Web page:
At Mount Sinai, God gave Moses a long list of laws. The purpose of those laws was to set aside the people of Israel as holy, and make Israel a nation that followed and feared God. The law also contained specific penalties for those who broke the law. These included punishments such as monetary restitution, expulsion from corporate worship, corporal punishment, and even death.
God's instructions to the church are similar, but in a different context. The church does not have the authority to enforce a law or punish an offense like a civil governing authority has. The church only has the authority to discipline within the context of the church body. The church and its members are called, just like Israel, to be set apart and to follow God's standards. The punishment for disobedience, however, is a gradually escalating discipline within the church, culminating in removal from fellowship—excommunication.
In Matthew 18:15-20, Jesus gives the guidelines for confronting a brother in Christ about an offense. First, the offended party is to speak to the offender alone, explaining the situation and the wrongness of the action. If the offender is dismissive and unrepentant, the offended person is to return with one or two witnesses. Hopefully, the offender will repent and ask forgiveness, but if not, the issue is to be made known to the entire church. The last recourse is for the church to treat the offender like "a Gentile and a tax collector" (Matthew 18:17).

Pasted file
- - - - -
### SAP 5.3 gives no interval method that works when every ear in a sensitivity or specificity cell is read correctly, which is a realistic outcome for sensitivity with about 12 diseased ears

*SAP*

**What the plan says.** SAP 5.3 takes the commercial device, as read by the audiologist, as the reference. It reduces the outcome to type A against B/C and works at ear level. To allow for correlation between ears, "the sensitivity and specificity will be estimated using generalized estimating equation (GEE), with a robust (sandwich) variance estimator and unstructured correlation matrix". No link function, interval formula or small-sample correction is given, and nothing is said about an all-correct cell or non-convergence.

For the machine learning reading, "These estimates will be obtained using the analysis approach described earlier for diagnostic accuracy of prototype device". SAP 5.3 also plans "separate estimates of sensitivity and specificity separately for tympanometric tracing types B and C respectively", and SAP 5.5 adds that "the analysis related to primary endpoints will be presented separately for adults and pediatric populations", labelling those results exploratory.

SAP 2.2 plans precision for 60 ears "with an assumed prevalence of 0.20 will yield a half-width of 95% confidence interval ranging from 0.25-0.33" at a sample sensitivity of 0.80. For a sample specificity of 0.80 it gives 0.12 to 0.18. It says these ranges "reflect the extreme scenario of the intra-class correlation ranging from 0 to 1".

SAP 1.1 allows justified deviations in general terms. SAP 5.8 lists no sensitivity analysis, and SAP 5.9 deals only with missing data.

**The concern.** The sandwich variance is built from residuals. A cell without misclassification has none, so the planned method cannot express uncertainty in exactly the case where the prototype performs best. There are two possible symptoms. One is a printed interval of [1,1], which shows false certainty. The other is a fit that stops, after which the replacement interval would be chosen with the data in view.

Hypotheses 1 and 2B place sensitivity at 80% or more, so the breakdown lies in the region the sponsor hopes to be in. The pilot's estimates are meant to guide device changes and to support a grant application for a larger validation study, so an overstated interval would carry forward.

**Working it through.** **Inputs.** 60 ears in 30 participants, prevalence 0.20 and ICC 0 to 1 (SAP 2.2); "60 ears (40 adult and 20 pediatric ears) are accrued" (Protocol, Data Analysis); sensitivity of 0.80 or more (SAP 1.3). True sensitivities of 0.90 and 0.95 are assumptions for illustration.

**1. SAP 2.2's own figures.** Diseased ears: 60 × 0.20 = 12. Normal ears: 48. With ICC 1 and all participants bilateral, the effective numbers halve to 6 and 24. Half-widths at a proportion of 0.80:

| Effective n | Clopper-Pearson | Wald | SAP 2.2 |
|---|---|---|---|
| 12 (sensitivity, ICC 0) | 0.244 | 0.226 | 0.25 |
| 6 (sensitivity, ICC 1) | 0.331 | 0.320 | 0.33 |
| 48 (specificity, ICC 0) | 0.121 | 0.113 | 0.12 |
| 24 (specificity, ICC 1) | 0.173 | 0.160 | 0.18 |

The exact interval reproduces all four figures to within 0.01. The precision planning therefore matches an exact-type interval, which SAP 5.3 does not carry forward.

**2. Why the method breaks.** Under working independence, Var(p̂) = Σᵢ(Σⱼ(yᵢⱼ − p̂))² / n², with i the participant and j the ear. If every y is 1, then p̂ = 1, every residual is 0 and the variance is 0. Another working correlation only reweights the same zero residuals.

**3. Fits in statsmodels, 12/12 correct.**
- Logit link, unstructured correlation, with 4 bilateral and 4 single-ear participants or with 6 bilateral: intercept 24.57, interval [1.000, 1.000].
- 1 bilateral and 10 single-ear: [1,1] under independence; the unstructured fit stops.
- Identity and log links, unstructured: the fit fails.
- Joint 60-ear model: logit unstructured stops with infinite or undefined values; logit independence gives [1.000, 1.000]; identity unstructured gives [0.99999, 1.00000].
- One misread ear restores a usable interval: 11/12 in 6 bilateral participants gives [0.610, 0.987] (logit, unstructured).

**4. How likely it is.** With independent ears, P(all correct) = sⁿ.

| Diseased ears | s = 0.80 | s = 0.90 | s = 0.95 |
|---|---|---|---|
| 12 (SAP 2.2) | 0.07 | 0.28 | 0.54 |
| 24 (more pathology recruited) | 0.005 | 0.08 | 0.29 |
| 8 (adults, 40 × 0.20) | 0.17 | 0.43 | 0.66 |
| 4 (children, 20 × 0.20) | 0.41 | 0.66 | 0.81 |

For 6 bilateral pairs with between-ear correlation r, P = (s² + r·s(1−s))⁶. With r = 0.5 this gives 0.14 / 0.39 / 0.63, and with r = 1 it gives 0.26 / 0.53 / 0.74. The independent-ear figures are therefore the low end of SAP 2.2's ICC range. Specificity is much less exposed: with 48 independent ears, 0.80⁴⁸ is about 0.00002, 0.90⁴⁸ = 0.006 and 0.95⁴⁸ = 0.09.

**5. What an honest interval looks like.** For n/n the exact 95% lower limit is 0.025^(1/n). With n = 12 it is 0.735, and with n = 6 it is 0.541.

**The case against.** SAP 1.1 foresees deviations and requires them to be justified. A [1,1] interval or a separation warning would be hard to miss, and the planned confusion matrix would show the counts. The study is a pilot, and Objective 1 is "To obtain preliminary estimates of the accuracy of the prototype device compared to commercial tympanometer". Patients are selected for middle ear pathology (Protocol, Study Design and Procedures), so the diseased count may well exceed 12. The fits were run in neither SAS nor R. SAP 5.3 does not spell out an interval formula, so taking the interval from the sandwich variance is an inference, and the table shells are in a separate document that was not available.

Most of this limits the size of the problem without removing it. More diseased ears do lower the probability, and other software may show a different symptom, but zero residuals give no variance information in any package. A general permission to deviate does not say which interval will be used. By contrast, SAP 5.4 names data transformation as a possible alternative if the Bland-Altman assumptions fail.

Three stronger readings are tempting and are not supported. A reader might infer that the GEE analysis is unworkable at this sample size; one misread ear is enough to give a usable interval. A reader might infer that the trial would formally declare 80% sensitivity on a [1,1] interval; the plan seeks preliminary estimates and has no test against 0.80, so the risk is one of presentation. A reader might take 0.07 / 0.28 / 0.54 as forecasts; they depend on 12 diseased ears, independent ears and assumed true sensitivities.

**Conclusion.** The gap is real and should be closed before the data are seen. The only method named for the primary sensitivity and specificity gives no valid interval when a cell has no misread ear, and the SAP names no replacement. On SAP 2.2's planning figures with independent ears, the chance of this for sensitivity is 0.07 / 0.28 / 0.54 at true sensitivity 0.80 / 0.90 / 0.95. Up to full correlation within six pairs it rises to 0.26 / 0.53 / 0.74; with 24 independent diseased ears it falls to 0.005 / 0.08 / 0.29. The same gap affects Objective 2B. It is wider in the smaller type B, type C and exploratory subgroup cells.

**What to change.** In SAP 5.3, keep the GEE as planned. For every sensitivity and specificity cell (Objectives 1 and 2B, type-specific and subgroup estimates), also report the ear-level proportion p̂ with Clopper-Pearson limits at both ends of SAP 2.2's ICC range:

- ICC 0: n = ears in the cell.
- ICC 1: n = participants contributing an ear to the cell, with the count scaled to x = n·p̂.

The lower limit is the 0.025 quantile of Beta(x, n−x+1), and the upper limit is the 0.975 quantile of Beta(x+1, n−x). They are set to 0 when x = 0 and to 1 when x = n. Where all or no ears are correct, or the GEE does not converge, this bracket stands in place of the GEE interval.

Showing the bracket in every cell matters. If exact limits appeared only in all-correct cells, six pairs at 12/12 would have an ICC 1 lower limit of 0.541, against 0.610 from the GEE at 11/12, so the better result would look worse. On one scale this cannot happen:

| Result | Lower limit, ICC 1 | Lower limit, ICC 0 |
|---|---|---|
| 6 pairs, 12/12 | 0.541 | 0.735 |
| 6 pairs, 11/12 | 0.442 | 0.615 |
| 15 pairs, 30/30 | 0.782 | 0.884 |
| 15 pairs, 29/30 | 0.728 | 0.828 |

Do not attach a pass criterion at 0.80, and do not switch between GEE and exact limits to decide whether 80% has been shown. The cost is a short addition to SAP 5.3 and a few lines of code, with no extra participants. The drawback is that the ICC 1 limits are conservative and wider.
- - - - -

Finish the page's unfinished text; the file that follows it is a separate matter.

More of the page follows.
This is the only system for church discipline that the New Testament gives. The Bible does not say that the offender is to be humiliated from the pulpit, gossiped about, disowned, or even shunned outside of church. The most extreme punishment a church can give is to remove the offender from fellowship and treat him like one outside the community—an unbeliever. How are we to treat unbelievers? While we are not to have close relationships with them (2 Corinthians 6:14; Proverbs 12:26), we are to point them to Christ (Acts 26:18), pray for them (James 5:16), and gently correct them (2 Timothy 2:24-26).
Paul's letters to the church in Corinth give testimony to the power of church discipline. In 1 Corinthians 5:1-5, Paul confronts the church for allowing a member to remain in their fellowship while he was living in adultery with his father's wife. Paul instructed that the man be delivered "to Satan for the destruction of the flesh, so that his spirit may be saved in the day of the Lord Jesus" (1 Corinthians 5:5). The man was obviously unrepentant. He had flaunted his sinful lifestyle before the church. The best recourse was for him to be expelled from the fellowship. Apparently, it worked. In 2 Corinthians 2:5-11, Paul exhorts the church to welcome back an offender who had responded contritely to church discipline. In fact, Paul told them to comfort the man lest he be "overwhelmed by excessive sorrow."
Second Corinthians 2:8 gives the desired result of church discipline: "to reaffirm your love for [the offender]." Church discipline is not to humiliate or control a person. It's not about anger or self-righteousness or even recompense. Church discipline is designed to protect the corporate body of Christ from unrepentant sin (1 Corinthians 5:6-7) and to encourage someone living in sin to renew his or her relationship with God (Galatians 6:1).
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